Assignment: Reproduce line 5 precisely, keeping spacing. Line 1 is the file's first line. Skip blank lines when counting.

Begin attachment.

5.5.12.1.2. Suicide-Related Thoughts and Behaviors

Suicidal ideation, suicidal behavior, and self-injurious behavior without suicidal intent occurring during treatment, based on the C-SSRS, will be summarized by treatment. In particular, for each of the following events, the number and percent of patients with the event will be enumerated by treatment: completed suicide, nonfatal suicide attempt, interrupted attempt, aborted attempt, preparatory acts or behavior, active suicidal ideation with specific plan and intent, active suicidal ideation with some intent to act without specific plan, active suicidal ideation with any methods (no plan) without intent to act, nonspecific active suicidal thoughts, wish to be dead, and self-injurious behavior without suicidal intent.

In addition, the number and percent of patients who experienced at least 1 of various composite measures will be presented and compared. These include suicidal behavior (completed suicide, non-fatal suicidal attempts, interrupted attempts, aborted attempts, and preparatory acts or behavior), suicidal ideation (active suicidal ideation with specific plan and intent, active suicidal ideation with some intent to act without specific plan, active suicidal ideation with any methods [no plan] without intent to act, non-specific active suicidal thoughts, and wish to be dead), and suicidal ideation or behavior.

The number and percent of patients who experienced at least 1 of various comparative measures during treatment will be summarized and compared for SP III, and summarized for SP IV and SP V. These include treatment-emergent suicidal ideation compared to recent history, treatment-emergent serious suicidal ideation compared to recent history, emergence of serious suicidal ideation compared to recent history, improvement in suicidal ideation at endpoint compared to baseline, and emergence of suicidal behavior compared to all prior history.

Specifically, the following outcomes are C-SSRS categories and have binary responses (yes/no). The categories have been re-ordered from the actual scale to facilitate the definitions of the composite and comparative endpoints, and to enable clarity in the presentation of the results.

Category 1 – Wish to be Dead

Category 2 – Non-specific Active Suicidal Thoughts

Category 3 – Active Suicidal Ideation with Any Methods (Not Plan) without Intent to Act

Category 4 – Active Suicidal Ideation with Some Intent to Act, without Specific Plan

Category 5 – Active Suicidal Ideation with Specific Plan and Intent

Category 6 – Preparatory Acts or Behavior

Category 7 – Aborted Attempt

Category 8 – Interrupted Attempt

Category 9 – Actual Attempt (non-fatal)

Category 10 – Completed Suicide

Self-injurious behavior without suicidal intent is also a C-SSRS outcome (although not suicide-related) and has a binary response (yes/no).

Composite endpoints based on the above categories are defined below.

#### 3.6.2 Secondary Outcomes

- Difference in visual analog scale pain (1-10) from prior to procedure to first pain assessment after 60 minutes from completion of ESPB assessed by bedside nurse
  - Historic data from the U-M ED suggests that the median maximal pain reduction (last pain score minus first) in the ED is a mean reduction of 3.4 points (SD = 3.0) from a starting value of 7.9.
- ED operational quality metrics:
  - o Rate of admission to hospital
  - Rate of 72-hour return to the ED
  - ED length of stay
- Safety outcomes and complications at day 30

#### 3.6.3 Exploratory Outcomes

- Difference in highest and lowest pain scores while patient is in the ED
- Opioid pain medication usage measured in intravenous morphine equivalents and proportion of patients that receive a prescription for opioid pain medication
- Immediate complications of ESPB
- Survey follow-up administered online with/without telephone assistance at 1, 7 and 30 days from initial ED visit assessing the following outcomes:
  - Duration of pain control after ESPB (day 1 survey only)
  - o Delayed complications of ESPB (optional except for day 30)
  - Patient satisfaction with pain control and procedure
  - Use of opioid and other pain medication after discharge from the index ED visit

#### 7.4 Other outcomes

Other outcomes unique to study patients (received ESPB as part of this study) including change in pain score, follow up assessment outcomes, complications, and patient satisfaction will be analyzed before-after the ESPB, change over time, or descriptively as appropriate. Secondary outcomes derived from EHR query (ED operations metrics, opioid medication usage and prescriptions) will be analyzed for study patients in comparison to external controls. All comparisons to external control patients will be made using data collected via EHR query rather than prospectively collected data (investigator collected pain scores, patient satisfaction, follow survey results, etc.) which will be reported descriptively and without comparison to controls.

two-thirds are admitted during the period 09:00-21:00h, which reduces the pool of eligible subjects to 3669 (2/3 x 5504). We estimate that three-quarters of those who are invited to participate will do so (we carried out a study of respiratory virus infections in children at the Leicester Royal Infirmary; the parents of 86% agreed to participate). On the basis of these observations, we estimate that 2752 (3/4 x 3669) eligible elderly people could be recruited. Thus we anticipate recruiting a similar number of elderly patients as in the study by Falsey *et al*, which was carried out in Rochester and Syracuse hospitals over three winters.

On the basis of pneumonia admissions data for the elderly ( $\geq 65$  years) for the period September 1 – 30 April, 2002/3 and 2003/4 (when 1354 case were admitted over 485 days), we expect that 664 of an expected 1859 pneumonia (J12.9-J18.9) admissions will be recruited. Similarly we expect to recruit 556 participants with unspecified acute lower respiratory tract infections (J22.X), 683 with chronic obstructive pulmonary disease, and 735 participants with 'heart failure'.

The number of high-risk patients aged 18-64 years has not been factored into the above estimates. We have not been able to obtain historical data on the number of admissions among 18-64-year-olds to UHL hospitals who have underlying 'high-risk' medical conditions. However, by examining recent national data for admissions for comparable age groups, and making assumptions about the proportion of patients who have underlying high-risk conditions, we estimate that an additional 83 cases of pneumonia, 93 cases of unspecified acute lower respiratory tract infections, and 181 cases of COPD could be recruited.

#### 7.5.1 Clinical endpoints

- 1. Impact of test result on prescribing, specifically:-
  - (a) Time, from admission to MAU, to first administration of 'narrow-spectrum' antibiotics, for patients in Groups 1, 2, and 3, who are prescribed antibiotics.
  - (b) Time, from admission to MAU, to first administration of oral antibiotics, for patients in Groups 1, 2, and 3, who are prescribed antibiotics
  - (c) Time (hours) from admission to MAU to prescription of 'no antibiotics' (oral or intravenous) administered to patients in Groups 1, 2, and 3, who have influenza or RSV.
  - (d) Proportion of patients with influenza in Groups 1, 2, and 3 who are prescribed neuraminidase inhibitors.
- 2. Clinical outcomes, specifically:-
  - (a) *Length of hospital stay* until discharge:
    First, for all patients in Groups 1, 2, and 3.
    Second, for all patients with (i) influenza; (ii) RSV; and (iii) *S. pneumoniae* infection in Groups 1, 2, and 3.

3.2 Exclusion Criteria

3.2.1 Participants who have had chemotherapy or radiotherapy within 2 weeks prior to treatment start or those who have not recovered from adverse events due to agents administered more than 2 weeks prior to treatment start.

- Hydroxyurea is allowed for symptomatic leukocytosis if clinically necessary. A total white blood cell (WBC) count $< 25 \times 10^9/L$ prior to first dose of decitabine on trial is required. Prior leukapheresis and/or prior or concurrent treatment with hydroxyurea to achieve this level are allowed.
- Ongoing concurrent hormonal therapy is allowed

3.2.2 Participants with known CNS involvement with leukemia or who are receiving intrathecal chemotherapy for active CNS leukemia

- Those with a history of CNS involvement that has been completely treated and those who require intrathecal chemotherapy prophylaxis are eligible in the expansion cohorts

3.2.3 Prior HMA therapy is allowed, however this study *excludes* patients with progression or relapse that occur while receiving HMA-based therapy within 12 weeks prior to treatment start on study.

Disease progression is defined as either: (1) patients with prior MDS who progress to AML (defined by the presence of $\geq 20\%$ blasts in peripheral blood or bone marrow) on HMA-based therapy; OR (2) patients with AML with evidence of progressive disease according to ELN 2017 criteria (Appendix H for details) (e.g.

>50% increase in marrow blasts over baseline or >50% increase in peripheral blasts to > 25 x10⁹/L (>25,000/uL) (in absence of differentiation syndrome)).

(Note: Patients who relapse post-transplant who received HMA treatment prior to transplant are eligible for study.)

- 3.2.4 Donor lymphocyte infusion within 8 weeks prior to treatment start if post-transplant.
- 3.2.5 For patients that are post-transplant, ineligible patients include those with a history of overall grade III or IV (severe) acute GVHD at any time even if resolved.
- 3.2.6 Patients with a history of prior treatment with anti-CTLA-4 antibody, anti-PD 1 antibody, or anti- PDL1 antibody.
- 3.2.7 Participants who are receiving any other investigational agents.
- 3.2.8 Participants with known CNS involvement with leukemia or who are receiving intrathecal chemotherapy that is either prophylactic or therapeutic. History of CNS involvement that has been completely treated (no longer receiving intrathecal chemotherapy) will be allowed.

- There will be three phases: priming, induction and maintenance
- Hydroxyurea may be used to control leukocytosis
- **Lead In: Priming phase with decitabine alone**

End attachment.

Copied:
Specifically, the following outcomes are C-SSRS categories and have binary responses (yes/no). The categories have been re-ordered from the actual scale to facilitate the definitions of the composite and comparative endpoints, and to enable clarity in the presentation of the results.